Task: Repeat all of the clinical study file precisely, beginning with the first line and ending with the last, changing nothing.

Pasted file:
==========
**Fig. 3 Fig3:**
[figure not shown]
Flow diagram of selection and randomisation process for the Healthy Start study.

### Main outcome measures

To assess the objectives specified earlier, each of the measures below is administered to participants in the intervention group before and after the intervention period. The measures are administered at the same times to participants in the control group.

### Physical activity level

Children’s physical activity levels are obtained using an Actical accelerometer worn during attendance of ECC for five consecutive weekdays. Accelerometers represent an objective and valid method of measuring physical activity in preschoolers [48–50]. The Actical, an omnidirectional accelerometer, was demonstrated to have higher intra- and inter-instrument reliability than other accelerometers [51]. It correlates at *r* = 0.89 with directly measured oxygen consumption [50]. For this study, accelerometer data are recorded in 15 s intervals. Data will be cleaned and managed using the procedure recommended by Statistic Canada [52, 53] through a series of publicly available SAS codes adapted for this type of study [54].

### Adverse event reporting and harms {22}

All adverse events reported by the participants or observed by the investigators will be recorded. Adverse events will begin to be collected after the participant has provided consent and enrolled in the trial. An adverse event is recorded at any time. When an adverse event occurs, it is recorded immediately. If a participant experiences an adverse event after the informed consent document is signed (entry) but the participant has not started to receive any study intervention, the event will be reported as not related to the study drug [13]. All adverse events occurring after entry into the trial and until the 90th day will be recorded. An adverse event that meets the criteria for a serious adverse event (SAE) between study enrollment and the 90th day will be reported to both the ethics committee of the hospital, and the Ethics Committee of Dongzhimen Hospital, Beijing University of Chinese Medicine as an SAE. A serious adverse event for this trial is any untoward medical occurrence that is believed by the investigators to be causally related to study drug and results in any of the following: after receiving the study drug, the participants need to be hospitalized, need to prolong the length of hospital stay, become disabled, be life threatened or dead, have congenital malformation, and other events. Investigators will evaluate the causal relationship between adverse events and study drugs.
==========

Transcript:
**Fig. 3 Fig3:**
[figure not shown]
Flow diagram of selection and randomisation process for the Healthy Start study.

### Main outcome measures

To assess the objectives specified earlier, each of the measures below is administered to participants in the intervention group before and after the intervention period. The measures are administered at the same times to participants in the control group.

### Physical activity level

Children’s physical activity levels are obtained using an Actical accelerometer worn during attendance of ECC for five consecutive weekdays. Accelerometers represent an objective and valid method of measuring physical activity in preschoolers [48–50]. The Actical, an omnidirectional accelerometer, was demonstrated to have higher intra- and inter-instrument reliability than other accelerometers [51]. It correlates at *r* = 0.89 with directly measured oxygen consumption [50]. For this study, accelerometer data are recorded in 15 s intervals. Data will be cleaned and managed using the procedure recommended by Statistic Canada [52, 53] through a series of publicly available SAS codes adapted for this type of study [54].

### Adverse event reporting and harms {22}

All adverse events reported by the participants or observed by the investigators will be recorded. Adverse events will begin to be collected after the participant has provided consent and enrolled in the trial. An adverse event is recorded at any time. When an adverse event occurs, it is recorded immediately. If a participant experiences an adverse event after the informed consent document is signed (entry) but the participant has not started to receive any study intervention, the event will be reported as not related to the study drug [13]. All adverse events occurring after entry into the trial and until the 90th day will be recorded. An adverse event that meets the criteria for a serious adverse event (SAE) between study enrollment and the 90th day will be reported to both the ethics committee of the hospital, and the Ethics Committee of Dongzhimen Hospital, Beijing University of Chinese Medicine as an SAE. A serious adverse event for this trial is any untoward medical occurrence that is believed by the investigators to be causally related to study drug and results in any of the following: after receiving the study drug, the participants need to be hospitalized, need to prolong the length of hospital stay, become disabled, be life threatened or dead, have congenital malformation, and other events. Investigators will evaluate the causal relationship between adverse events and study drugs.